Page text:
Ahmedul has a law on CPU design. Simply put, this means that if some process contributes 10% to your performance, optimizing it can’t improve more than 10%. Common sense, really, but it explains the importance of knowing how fast or slow different parts of your system are. So how fast is Linux Pipe? That’s a good question and that’s one [Mazzo] Go out to answer.
The inspiration was a highly-optimized phishing program that clocked in at 36GB / s on his laptop. Is that a normal speed? No. A typical program using pipes on the same machine is not 4 GB / s. What accounts for the difference?
The following is a great use of key performance measuring tools and optimization. There are a lot of revelations about how the pipes work inside the kernel along the way. Also, there are a few more things behind, including paging and huge pages. For example, using huge pages is responsible for 50% improvement.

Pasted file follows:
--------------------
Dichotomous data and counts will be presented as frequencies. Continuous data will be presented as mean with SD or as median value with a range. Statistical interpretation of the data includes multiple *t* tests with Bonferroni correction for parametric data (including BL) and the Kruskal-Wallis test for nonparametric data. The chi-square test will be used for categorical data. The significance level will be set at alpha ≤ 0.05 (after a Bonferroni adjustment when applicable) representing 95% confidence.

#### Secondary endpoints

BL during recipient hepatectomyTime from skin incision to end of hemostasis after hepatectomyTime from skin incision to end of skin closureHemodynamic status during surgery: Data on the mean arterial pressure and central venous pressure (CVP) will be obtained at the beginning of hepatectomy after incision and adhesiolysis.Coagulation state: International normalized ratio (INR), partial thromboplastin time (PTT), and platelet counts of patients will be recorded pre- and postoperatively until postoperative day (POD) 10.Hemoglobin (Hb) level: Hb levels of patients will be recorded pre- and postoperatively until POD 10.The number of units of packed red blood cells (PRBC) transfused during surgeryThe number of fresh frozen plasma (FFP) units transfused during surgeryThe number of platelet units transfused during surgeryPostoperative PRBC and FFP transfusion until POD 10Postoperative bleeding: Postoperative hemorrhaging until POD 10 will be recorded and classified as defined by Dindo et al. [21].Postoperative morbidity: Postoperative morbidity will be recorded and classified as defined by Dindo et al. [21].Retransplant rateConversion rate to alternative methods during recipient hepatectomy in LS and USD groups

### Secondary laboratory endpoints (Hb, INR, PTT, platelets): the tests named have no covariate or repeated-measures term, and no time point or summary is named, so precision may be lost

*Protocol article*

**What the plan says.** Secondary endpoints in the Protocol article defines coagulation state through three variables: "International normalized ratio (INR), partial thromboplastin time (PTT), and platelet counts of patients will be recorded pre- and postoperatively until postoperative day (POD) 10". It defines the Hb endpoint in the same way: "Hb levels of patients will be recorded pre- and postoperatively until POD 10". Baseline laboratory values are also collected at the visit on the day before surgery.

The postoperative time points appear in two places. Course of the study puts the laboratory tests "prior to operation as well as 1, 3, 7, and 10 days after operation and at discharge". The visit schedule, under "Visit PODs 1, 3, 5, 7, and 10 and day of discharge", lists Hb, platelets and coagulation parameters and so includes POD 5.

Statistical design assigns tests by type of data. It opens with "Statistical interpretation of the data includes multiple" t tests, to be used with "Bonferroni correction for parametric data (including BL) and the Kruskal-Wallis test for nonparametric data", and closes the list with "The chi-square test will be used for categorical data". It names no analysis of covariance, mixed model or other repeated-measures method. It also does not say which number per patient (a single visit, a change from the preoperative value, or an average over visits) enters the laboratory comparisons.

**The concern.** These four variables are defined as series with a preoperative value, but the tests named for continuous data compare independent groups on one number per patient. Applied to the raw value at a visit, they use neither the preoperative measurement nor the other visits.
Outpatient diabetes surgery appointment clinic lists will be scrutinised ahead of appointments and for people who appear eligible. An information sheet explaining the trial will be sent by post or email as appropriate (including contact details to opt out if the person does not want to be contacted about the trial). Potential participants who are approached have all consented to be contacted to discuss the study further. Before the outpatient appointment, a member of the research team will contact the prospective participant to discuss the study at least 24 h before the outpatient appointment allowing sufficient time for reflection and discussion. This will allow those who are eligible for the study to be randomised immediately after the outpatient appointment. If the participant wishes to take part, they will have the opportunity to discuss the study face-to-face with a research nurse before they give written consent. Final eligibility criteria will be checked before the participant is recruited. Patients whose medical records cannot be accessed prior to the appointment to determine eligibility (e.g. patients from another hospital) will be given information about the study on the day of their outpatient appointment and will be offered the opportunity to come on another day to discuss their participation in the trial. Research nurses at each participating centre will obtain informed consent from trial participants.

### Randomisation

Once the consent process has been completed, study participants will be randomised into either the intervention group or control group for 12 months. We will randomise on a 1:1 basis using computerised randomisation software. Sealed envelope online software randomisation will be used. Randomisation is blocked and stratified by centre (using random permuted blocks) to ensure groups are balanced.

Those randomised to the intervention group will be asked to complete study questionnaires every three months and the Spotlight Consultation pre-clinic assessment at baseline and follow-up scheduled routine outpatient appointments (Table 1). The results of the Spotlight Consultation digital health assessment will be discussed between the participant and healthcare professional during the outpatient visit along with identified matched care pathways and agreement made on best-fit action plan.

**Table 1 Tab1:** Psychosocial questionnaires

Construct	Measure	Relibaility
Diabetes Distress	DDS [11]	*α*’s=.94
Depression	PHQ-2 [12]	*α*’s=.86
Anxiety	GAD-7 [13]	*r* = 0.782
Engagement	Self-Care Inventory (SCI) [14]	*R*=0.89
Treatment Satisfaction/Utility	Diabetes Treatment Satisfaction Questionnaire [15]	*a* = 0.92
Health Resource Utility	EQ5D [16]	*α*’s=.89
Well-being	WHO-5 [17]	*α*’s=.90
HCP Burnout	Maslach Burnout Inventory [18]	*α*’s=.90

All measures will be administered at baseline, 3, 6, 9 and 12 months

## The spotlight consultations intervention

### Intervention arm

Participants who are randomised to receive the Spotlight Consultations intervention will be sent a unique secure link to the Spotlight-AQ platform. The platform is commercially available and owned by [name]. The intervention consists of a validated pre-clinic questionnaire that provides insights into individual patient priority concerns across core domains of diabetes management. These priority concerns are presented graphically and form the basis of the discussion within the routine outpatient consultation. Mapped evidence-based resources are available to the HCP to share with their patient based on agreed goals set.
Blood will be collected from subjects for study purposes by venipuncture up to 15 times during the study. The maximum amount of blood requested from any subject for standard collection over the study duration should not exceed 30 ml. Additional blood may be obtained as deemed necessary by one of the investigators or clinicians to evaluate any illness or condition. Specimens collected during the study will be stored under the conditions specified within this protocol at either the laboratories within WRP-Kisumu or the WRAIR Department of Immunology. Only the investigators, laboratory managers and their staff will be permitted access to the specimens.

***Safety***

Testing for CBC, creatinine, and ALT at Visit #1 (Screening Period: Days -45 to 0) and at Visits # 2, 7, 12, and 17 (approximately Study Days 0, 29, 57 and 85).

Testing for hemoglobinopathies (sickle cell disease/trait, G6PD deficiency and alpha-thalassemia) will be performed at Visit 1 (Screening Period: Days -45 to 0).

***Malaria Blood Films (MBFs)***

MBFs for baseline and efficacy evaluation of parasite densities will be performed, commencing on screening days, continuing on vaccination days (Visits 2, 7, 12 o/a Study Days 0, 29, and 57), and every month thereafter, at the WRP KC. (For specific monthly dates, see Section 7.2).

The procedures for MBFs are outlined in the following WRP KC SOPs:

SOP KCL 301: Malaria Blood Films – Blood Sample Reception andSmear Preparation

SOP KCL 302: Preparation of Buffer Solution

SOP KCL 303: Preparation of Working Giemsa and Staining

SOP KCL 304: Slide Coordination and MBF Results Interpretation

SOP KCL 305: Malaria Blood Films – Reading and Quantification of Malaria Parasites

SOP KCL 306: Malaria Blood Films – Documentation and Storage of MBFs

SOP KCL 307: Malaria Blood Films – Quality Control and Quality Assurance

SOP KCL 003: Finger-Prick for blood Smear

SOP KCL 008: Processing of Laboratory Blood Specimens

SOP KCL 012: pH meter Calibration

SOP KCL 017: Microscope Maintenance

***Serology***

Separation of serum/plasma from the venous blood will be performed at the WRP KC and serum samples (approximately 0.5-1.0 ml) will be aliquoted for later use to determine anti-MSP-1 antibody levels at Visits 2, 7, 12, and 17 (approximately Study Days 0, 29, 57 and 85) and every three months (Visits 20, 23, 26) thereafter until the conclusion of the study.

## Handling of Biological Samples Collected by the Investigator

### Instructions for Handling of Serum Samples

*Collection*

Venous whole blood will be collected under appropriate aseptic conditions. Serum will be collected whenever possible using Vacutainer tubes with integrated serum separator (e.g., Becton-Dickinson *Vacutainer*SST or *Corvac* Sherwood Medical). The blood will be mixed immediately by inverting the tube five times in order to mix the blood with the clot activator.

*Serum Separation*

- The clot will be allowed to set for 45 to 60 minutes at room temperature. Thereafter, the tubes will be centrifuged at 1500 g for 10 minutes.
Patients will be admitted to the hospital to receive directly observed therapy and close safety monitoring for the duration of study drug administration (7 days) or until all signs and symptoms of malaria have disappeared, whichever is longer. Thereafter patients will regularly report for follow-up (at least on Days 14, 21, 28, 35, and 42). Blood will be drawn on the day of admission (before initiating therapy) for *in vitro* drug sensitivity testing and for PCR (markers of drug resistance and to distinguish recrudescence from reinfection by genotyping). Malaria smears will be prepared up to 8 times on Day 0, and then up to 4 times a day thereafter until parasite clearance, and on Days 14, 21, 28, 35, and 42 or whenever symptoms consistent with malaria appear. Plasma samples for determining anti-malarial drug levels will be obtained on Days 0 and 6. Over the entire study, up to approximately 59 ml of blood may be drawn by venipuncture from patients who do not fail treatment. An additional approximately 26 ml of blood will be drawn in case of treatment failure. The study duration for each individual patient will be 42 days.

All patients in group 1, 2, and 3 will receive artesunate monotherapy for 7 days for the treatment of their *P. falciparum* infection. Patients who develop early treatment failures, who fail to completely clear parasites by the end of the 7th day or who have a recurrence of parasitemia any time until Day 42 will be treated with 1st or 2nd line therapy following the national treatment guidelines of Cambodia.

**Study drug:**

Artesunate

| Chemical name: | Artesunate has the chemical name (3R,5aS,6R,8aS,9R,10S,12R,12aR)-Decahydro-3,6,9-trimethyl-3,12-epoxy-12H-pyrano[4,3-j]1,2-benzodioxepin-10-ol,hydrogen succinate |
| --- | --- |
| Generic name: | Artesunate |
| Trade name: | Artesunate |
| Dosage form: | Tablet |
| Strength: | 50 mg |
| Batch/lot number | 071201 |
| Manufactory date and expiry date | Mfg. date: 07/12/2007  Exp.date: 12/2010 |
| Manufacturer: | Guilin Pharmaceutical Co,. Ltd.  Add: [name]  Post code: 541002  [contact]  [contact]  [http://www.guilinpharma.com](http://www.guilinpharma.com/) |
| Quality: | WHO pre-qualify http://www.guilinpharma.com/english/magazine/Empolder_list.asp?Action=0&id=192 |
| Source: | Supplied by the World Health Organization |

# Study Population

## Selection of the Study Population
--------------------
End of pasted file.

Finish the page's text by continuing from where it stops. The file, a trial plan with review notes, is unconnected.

Has he finally reached 36GB / s? No, he actually got 75 GB / sec! There is a lot to learn in both specific techniques and methods. At each step, careful profiling has identified what is being eaten most of the time and that time has been reduced. The results are self-explanatory.
We’ve talked about piping many times in the Linux Fu installment. You can communicate with the pipe. You can even name them.